Assault to Abjury

By Raymond McDaniel Raymond McDaniel
Rain commenced, and wind did.

A crippled ship slid ashore.

Our swimmer’s limbs went heavy.

The sand had been flattened.

The primary dune, the secondary dune, both leveled.

The maritime forest, extracted.

Every yard of the shore was shocked with jellyfish.

The blue pillow of the man o’ war empty in the afterlight.

The threads of the jellyfish, spent.

Disaster weirdly neatened the beach.

We cultivated the debris field.

Castaway trash, our treasure.

Jewel box, spoon ring, sack of rock candy.

A bicycle exoskeleton without wheels, grasshopper green.

Our dead ten speed.

We rested in red mangrove and sheltered in sheets.

Our bruises blushed backwards, our blisters did.

is it true is it true

God help us we tried to stay shattered but we just got better.

We grew adept, we caught the fish as they fled.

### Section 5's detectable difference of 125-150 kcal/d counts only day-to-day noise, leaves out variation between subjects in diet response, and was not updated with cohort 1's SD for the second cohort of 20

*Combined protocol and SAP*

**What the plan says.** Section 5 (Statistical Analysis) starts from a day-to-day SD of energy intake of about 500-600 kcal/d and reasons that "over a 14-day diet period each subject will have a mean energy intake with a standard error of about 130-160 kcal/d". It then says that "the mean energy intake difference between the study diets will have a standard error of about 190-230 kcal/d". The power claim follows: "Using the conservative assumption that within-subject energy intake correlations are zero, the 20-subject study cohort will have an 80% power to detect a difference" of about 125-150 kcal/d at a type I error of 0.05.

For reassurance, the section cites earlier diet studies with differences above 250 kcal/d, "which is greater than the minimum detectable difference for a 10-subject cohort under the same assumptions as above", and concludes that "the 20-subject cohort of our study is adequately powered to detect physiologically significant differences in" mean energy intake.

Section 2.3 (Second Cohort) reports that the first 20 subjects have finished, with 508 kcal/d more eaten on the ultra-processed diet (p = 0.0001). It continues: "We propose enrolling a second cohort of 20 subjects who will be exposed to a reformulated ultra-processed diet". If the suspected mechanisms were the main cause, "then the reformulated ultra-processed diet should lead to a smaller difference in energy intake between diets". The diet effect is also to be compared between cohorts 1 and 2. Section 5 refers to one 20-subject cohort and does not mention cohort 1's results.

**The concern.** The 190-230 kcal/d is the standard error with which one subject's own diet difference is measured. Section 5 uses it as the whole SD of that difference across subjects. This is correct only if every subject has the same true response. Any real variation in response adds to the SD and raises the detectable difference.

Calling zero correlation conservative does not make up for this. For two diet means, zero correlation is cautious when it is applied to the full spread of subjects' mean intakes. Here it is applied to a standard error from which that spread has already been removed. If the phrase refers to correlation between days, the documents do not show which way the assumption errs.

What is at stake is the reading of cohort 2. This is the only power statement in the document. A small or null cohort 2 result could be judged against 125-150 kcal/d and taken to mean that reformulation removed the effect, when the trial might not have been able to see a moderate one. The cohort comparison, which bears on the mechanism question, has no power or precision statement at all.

We skinned the fish, our knife clicked like an edict.

We were harmed, and then we healed.

Raymond McDaniel, "Assault to Abjury" from Saltwater Empire. Copyright © 2008 by Raymond McDaniel.  Reprinted by permission of Coffee House Press.

Source: Saltwater Empire (Coffee House Press, 2008)

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Poet Raymond McDaniel

Subjects Nature, History & Politics, Social Commentaries, Weather

 Raymond  McDaniel

Biography

Born in Florida, Raymond McDaniel lives in Ann Arbor, Michigan, where he teaches at the University of Michigan and hosts the reading series at Shaman Drum Bookshop. His first book, Murder (a Violet) (2004), won the National Poetry Series competition, and his latest collection, Saltwater Empire (2008), offers provocative insights into a post-Katrina New Orleans and the surrounding South. “Assault to Abjury” paints just one . . .

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SUBJECT Nature, History & Politics, Social Commentaries, Weather

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Originally appeared in Poetry magazine.

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